By CP Staff
By Olivia LaVecchia
By Chris Parker
By Jesse Marx
By John Baichtal
By Olivia LaVecchia
By Jesse Marx
By Olivia LaVecchia
As a young man, Granse says he worked briefly for KSTP and for small local newspapers as a reporter, but gave up the craft when he figured out his bosses weren't interested in "the truth." In the '80s he ran a photo studio in Roseville and in 1984 made an unsuccessful bid for the Republican nomination for the House of Representatives. He lost, he says, because the "Red Tribune" painted him as an anti-Semite.
What the Star Tribune actually reported was that in 1984, a staff member at the Chicago offices of Lyndon LaRouche (himself an anti-Semite) described Granse as the "LaRouche candidate" in that year's primary. Granse responds that LaRouche organizers asked him to run on the DFL ticket, but that he had become disenchanted with LaRouche, an ultraconservative who advocated quarantining AIDS victims and who was eventually imprisoned for tax evasion.
The Strib's 1984 voters' guide contained this quote from Granse describing his positions: "I want to help Congressman Vin Weber neutralize [then-Speaker of the U.S. House] Tip O'Neill's domineering influence and join a new Republican majority in the House to replace Tip O'Neill. I would work to protect people's jobs and develop new ones, reduce the tax burden. [I am] for legislation to strengthen families, for a strong defense, and for a voluntary school-prayer amendment." He talked about running again in 1986, but his name never appeared on the ballot.
Granse's anti-tax crusade appears to have begun in 1980, when he was charged with a misdemeanor count of operating a business without a sales permit. Then in 1985, the state revoked his sales-tax permit, reportedly because Granse refused to turn over sales taxes collected from customers.
In 1987, Roseville police raided Granse's portrait studio, KG Photo, and seized his records and equipment. In court, Granse argued that while taxes should be levied on tangible items, such as pictures, his services--his real business--were exempt. The state disagreed, and the following year Granse was convicted of failing to pay some $10,000 in sales taxes. The state auctioned off the seized studio equipment to pay his tax bill, and Granse spent 90 days in jail.
It wasn't Granse's only legal entanglement. His name appears on at least a dozen files in area courthouses. From 1987 to 1993, the records show, he failed to file Minnesota income-tax returns. In 1994, the state commissioner of revenue went ahead and prepared returns for Granse. His Minnesota taxes, with interest and penalties, eventually totaled almost $79,000. He could either pay that amount, the commissioner said, or file his own returns. Rather than appeal, Granse sued the Department of Revenue alleging that he was not subject to taxation and that the taxing statutes were illegal. He eventually settled with the state attorney general's office for $12,000 worth of gold and silver coins. The rest of his Minnesota tax burden was dismissed.
The fact that his argument went nowhere in court didn't dissuade Granse from shopping it around. Soon he was hosting tax-law seminars across the country. And when his protégés ran afoul of the authorities, he was there to help. In September 1993, he acted as a spokesman for a Ramsey woman twice convicted of failing to pay taxes. Each time, she spent 90 days in jail.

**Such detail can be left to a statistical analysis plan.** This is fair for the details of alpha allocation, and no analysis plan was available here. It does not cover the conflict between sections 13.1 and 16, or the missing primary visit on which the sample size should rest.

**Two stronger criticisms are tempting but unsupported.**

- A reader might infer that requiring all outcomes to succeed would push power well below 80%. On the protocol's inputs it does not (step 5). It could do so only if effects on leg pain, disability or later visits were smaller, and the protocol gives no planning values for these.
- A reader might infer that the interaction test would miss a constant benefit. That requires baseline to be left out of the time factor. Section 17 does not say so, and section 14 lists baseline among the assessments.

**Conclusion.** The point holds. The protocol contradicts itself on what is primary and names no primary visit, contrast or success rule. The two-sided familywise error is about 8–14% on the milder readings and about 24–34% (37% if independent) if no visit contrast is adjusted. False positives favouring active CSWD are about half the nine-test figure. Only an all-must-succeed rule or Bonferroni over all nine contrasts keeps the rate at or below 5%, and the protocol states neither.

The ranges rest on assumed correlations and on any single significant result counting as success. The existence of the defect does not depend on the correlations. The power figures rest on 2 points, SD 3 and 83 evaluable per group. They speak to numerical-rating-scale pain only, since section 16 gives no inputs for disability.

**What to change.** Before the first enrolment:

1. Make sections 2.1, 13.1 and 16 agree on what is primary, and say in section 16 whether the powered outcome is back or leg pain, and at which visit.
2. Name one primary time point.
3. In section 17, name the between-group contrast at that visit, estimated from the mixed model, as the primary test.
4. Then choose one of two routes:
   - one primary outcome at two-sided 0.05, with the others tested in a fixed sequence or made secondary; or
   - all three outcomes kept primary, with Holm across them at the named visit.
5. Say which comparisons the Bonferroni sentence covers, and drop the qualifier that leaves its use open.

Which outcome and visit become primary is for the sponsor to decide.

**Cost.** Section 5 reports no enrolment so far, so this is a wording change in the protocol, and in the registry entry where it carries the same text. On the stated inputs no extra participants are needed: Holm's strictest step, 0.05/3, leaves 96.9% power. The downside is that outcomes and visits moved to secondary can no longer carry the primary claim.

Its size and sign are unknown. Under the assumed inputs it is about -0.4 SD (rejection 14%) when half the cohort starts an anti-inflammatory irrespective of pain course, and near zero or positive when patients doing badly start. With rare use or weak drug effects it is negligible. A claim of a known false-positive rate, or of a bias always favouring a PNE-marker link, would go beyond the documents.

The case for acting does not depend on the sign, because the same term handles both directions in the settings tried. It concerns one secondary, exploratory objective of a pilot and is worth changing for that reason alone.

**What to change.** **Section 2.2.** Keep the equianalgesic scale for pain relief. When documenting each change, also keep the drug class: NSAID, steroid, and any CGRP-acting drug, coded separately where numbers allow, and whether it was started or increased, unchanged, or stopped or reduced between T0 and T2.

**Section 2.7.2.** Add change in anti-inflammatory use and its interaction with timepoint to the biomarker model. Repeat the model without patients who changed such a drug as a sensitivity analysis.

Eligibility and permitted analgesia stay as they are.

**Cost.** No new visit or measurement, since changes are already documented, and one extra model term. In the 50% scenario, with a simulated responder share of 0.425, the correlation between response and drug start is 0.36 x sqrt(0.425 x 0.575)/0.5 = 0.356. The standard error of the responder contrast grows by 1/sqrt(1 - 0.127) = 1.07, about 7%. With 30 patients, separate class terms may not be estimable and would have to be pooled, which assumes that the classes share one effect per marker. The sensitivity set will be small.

His own anti-tax crusade, meanwhile, continued to founder. He was frequently in court wangling with the IRS, which eventually dunned him for failing to pay more than $166,000. In November 1994, court records show, Granse deposited more than 600 checks totaling about $155,000 into a bank in St. Louis Park. The IRS quickly froze his account, but Granse had already withdrawn the cash. So the agency seized a $150,000 house he owned in Burnsville. Granse had only recently purchased the house and did not live there. Earlier, he had filed for bankruptcy protection in Ramsey County, presumably to save the house, but his petition was dismissed when he failed to show up for court.
Enraged that the real-estate partnership that bought his seized house from the IRS tried to sell it back to him, Granse last year took the IRS to court. "The plaintiff agrees with the United States of America that funds are greatly necessary to run the government, especially when so many people depend upon the government for a handout," he wrote in the last of the voluminous pleadings stuffed into his file. "Yet it would have been better for the government to approach the plaintiff for the amount of money in his bank account of $152,000. The plaintiff with good reason from the government would have been most happy to hand the entire amount to the government.
"Instead, the plaintiff rails against government action without authority of law, but if the government would ask for money this plaintiff would not argue, but give freely. It is not the plaintiff's desire to withhold. Yet to give freely when asked, they did not ask. They took without authority or procedure of law."
Again, Granse lost, although he's currently appealing. "I've been in jail 43 times over this stuff. I've been wiped out financially four times," he says. "We have to be fair, but they [the government and IRS] don't have to be fair. They have huge, humungous rights. We have nothing."